Welcome to this month’s installment of Tech Tips. Last month we discussed printer and printing troubleshooting, now I’ll focus more on the software side of this issue.
Problem 1: Text/graphics are cut off near the edge of the paper.
This can be several problems, but is usually simple to solve. First, check the document margins; if they are set to 1/4 inch or less, try increasing them. Next, check the page setup dialog. Most laser printers have a “larger print area, fewer downloadable fonts” option that will allow you to print closer to the edge of the paper. Keep in mind that very few run-of-the-mill printers will actually print to the very edge of a sheet of paper. This is normally a physical limitation of the printer and can’t be worked around – settle for larger margins. If you’re not sure how close to the edge your printer will go, consult the manual. Also, certain models will have trouble printing near the edge on paper larger than 8.5/11 (letter) due to lack of RAM in the unit. Memory upgrades usually fix this.
Problem 2: Complex documents take forever to print or never print at all (usually this refers to Postscript printers – such as LaserWriter Select, II and Pro series).
As with the first example, memory in the printer can have a lot to due with this and increasing it can help to resolve the issue. Sometimes updating the printer driver or PPD (Postscript Printer Description file) will help – these can be obtained from the manufacturer. I’ve also had to adjust the VM (virtual memory) setting in the PPD file for certain older LaserWriters when printing from PageMaker and other desktop publishing applications. Trying to print to legal size paper would cause an error, but the same document set to letter size would print, albeit clipped. The PPD files contains information about the printer including paper sizes capability, types of paper trays, resolution, fonts and installed memory. By decreasing the virtual memory setting in the PPD file, I was able to force the computer to send data to the printer in smaller chunks allowing it to print the larger document.
Problem 3: Out of memory messages when printing.
I see a lot of “not enough memory” messages when printing a variety of printers, especially when the user has Desktop printing installed (this is when you have an icon of your printer on the desktop). Most of the time simply increasing the preferred memory size of Print Monitor will remedy this. There can be a few steps involved to increase this “preferred memory” size:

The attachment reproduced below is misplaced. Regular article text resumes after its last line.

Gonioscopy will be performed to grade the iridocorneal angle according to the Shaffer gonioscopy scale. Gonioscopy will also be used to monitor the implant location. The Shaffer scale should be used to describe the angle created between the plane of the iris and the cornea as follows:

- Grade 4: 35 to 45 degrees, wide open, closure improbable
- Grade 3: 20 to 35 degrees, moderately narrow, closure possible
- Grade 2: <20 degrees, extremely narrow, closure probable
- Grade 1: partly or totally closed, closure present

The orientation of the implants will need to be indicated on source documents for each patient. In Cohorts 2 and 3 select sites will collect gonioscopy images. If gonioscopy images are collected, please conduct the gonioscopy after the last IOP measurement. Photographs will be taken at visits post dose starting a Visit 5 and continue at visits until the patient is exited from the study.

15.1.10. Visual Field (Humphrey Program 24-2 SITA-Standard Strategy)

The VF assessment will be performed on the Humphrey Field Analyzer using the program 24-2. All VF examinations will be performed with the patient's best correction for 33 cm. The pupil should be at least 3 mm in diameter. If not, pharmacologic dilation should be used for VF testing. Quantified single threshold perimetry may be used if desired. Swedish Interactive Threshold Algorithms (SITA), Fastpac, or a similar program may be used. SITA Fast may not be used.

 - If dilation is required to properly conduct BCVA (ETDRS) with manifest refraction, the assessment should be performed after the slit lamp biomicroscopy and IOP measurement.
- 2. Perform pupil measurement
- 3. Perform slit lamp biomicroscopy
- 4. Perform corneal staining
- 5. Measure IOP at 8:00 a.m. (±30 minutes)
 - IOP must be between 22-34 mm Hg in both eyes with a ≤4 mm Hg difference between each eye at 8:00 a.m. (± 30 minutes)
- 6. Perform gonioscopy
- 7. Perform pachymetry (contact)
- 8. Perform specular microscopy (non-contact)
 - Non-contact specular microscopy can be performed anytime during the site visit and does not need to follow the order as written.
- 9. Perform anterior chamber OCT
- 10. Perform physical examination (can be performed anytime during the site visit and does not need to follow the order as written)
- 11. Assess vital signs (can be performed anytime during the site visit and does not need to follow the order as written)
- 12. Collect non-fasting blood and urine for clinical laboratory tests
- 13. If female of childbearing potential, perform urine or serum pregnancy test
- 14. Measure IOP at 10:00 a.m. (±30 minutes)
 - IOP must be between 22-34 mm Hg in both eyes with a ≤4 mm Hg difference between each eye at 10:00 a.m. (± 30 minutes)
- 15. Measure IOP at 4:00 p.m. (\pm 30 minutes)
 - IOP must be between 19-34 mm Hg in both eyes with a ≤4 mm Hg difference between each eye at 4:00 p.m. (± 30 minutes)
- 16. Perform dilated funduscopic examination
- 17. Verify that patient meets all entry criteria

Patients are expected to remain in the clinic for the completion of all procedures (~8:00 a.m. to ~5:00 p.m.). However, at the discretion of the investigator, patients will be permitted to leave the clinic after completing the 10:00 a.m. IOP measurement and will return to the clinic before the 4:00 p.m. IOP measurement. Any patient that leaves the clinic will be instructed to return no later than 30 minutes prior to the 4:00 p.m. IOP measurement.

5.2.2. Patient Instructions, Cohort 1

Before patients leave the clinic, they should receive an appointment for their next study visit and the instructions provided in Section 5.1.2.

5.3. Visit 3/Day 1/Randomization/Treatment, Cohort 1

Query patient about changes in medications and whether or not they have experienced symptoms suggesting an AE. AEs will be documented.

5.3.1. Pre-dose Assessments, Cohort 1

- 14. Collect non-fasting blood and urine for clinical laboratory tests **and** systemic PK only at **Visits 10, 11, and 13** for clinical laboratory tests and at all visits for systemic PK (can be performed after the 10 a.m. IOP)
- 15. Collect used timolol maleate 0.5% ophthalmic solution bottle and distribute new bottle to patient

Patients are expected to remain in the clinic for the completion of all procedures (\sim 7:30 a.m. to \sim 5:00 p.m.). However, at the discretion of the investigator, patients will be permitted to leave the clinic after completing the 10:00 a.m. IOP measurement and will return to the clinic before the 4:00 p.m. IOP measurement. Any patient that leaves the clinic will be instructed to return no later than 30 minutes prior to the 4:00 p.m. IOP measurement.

Open the System Folder, then open the Extensions folder.
Locate the Print Monitor application.
Click once on it, then select Get Info from the File menu. Change the number in the lowest box to a value higher than it currently is set to. For example if it’s 160, change it to 300.
Also, if you have Desktop Printing, locate the Desktop PrintMonitor (same folder) and do the same to it. Finally, increase the memory setting in the actual printer icon on your desktop (if you have one).
Some third party printers, such as Hewlett-Packard, have their own PrintMonitor. It will still be in the extensions folder and with the case of Hewlett-Packard, it will be names HP Backgrounder or HP Print Monitor.
Problem 4: “Not enough memory to print, close other applications” type of errors.
This message is usually right on target, meaning you don’t have enough RAM in the computer to print while the application you are printing from is running. First check to see if you have any other programs running (from the Application menu – the menu in the uppermost right hand corner) and if you do, quit them – realize that printing may not resume until you quit the current program as well and/or tell the Print Monitor/Desktop Printer to resume printing.
There are 3 other solutions to this problem:
The system: Apple LaserWriter 12/640
The problem: Paper jams, from cassette or multipurpose tray.
The solution: Removed doughnut.
The explanation: This printer is a very new part of an office setup I installed during the Christmas holidays. Several weeks prior, I had removed a rubber band from the paper pickup mechanism. The client called and described similar symptoms – indicates paper jam with envelopes or regular paper. The trick to the setup is that the printer sits on the lower shelf of a table, with the fax machine above it. Sure that doesn’t sound like a problem, but it is when you consider that the multipurpose tray is always open (holding envelopes) and is a great “catch-all” for flying objects. So this time I really expected to find another rubber band or even a paper clip somehow lodged in the pickup assembly. Not this time! There was a chunk of a glazed doughnut stuck down in there. Of course nobody would confess 🙂
Jeramey R. Valley (firstname.lastname@example.org)